What you’re looking at is the Aral Sea, which at one time was the fourth largest lake in the world. On the left you see the lake in 2000, and on the right you see it as it is today, virtually gone. If you want the true scope of the enormous destruction that happened here, this is what the Aral Sea looked like in 1977:
Beginning in the 1960s, the Soviet Union embarked on a massive irrigation project to divert water from the two big rivers in Central Asia, the Amu Darya and the Syr Darya, in order to turn arid land in Kazakhstan, Uzbekistan, and Turkmenistan into thriving farmland. They got their farmland, but in the process they destroyed the Aral Sea and the lives and livelihoods of everyone living around it. Recent environmental changes that have meant less precipitation in the watershed have accelerated the final death of the sea. It’s estimated that this is the first time the eastern basin of the Aral Sea has been dry in 6 centuries, going back to a period when the Amu Darya was diverted into the Caspian Sea.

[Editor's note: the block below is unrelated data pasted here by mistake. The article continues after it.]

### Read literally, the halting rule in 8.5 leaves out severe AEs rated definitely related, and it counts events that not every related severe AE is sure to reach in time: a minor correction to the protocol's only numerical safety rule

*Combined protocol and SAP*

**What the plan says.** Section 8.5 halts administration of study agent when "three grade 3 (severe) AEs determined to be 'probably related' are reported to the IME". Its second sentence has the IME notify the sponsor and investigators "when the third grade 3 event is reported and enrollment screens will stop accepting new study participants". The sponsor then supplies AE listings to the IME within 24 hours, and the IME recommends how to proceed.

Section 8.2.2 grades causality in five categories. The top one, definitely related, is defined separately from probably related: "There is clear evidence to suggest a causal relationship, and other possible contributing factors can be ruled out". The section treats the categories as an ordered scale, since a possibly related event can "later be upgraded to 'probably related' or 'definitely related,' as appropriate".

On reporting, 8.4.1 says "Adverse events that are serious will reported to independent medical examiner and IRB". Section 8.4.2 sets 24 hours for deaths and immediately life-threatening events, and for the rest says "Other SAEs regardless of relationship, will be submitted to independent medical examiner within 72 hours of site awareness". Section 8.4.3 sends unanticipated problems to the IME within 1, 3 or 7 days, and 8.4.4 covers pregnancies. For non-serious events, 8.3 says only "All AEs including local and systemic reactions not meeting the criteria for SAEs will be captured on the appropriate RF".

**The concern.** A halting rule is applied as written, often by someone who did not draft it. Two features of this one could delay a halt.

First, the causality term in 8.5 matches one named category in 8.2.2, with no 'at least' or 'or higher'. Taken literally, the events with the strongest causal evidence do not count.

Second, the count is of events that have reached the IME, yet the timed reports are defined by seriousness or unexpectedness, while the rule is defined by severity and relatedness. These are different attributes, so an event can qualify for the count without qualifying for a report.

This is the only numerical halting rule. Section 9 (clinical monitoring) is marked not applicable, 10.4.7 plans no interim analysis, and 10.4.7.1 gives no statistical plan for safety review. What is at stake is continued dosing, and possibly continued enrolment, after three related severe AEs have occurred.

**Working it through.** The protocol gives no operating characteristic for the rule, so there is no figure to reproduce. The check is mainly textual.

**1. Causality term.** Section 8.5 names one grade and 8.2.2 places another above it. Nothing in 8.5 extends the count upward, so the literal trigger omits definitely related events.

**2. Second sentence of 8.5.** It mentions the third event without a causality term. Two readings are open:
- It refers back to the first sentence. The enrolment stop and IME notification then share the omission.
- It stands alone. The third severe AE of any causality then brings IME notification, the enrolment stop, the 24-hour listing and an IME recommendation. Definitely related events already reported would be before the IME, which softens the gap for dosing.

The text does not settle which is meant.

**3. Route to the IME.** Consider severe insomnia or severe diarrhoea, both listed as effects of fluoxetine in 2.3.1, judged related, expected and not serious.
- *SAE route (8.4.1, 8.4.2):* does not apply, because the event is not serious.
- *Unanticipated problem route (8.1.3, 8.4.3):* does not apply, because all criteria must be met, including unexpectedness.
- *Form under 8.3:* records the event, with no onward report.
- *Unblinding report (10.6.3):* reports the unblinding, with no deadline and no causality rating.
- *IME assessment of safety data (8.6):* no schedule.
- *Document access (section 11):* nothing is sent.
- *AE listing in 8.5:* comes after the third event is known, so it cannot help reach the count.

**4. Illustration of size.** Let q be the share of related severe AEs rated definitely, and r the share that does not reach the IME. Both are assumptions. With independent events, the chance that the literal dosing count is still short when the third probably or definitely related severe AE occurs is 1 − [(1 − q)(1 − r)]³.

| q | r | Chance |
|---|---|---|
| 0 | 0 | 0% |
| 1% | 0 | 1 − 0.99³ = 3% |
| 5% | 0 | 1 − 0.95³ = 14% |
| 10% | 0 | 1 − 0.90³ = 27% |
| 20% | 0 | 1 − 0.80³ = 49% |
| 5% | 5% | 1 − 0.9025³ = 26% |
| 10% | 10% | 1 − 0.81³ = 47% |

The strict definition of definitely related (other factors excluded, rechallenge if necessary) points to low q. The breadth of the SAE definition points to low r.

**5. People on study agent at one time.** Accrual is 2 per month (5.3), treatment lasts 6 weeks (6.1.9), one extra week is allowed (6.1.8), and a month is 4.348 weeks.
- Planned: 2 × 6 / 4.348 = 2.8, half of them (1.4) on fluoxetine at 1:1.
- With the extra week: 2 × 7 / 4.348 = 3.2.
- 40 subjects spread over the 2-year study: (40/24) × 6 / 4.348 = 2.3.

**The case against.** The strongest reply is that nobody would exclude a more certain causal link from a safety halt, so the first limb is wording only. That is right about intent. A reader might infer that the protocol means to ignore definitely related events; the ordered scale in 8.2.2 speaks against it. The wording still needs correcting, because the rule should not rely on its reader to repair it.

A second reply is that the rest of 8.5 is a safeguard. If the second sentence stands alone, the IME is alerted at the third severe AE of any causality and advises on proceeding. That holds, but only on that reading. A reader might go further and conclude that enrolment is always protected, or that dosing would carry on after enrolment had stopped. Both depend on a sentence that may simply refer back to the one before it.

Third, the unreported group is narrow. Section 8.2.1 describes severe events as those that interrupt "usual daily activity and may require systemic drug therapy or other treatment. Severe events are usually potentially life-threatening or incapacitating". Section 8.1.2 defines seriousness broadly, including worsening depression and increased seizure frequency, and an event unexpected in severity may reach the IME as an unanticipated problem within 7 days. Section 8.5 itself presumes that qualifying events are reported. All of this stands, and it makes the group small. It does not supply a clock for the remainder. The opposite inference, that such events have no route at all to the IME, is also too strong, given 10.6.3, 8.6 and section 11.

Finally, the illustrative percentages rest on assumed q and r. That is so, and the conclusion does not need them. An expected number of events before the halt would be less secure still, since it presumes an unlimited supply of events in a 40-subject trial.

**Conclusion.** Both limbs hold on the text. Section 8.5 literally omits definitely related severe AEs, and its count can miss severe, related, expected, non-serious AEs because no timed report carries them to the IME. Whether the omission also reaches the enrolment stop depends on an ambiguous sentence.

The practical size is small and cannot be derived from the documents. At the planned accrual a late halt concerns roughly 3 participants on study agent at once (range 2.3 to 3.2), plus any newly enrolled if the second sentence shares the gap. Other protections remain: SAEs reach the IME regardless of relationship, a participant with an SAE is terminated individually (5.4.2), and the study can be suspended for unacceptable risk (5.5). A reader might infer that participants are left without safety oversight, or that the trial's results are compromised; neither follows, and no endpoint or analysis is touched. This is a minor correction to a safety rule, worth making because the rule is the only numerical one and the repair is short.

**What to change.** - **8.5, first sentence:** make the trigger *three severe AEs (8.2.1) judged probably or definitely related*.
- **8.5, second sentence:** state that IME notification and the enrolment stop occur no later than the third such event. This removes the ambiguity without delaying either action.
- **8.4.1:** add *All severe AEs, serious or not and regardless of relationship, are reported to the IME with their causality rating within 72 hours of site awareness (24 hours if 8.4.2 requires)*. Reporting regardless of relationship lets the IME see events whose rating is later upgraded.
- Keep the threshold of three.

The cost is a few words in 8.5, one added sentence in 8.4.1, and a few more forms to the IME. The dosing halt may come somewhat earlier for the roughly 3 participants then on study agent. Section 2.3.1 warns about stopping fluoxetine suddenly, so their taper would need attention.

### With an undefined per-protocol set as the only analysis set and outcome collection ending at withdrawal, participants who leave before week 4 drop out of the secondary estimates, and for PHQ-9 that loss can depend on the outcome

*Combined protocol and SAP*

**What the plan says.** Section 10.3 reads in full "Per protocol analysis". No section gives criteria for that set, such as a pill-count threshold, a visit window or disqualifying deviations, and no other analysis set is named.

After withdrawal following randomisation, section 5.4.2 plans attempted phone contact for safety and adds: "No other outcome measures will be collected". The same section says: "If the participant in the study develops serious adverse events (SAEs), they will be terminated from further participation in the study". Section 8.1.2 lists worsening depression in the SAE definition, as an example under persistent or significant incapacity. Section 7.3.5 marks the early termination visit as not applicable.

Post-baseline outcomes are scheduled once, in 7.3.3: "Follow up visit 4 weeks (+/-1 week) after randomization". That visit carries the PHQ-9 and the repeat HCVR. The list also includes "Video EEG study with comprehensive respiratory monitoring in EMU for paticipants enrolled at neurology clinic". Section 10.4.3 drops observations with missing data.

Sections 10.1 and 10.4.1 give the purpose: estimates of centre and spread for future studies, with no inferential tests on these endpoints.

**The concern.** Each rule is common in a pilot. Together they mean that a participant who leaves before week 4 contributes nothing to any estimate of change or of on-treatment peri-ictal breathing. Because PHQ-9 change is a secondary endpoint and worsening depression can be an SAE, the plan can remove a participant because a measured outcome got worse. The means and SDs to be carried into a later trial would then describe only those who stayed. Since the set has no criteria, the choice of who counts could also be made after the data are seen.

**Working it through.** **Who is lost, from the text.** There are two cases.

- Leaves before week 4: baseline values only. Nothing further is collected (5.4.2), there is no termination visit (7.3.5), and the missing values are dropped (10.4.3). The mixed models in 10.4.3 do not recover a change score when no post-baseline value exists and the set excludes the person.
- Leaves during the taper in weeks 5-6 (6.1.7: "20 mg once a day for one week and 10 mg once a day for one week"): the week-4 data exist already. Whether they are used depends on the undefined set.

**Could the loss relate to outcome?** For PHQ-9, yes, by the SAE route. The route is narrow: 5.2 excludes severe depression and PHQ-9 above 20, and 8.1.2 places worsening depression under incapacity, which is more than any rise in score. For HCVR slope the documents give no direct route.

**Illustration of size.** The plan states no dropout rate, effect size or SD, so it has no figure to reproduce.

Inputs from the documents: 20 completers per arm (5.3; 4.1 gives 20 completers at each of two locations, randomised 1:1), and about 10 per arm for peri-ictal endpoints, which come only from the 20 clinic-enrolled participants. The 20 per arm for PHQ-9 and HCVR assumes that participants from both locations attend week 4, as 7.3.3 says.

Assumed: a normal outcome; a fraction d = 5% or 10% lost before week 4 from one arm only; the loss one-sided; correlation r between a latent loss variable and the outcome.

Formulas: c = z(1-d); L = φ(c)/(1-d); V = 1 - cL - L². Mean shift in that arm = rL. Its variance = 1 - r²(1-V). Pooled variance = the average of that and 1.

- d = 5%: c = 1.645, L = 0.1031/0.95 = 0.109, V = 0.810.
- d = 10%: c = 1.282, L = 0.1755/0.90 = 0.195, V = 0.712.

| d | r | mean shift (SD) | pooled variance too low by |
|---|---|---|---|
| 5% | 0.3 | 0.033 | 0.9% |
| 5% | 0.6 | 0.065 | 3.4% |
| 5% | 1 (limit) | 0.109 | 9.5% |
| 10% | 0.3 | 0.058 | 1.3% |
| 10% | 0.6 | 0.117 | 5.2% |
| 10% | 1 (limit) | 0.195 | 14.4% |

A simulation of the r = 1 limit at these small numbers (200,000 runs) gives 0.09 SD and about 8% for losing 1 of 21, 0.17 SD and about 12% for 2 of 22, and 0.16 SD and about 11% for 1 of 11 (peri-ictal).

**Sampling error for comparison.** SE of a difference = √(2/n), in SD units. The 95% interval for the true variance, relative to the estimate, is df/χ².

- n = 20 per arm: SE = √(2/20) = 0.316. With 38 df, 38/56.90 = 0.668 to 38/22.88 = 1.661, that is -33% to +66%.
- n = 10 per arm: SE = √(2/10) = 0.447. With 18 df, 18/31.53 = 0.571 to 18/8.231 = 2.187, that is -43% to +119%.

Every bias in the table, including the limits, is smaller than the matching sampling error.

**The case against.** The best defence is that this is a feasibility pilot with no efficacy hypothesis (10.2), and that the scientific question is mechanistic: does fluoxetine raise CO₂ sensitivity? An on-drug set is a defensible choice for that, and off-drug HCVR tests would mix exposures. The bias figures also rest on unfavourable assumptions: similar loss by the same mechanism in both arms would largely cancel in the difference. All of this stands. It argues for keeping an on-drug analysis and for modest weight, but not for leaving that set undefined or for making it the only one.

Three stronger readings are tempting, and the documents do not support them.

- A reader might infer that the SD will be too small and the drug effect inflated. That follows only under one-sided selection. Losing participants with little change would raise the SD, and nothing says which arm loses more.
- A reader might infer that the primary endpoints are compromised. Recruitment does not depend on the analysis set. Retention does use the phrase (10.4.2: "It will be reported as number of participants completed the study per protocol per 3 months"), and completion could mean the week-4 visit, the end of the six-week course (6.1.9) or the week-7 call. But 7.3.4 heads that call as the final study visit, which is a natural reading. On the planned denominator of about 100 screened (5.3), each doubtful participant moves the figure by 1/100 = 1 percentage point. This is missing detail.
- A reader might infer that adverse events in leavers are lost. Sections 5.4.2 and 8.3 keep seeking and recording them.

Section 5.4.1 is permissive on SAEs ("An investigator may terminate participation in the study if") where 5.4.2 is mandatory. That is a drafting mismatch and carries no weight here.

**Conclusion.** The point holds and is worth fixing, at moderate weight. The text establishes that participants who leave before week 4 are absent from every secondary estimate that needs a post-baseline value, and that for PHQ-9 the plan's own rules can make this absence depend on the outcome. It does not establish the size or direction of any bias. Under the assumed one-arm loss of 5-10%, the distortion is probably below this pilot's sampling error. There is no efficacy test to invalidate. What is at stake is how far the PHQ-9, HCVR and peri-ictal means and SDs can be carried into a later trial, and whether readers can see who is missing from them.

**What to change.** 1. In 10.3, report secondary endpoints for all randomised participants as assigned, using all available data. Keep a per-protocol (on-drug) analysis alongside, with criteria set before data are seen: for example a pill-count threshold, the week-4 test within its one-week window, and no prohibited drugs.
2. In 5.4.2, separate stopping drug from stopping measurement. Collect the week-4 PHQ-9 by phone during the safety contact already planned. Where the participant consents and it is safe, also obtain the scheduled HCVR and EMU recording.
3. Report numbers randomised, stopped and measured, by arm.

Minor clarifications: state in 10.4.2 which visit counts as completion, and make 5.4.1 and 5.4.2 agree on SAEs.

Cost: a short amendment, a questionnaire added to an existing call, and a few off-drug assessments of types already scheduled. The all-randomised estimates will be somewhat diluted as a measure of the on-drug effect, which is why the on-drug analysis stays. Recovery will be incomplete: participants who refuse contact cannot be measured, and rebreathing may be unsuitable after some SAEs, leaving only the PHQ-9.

Kazakhstan has taken steps to ameliorate the devastation to the northern part of the sea, which have been somewhat successful, but Uzbekistan refuses to stop diverting all the water from the Amu Darya for irrigation, particularly since they’re pretty sure there’s oil under that there dry sea bed. Meanwhile the people who live there have lost everything and are suffering from respiratory ailments caused by all that dry, salty dirt being kicked up every time there’s a stiff breeze. This isn’t the worst man-made environmental catastrophe in history (at least not now that we’ve probably brought about an uncorrectable positive feedback cycle), but it may very well be the most visually dramatic, and the next time you hear somebody say that humans can’t really screw up the planet, you might want to have them take a look at these pictures.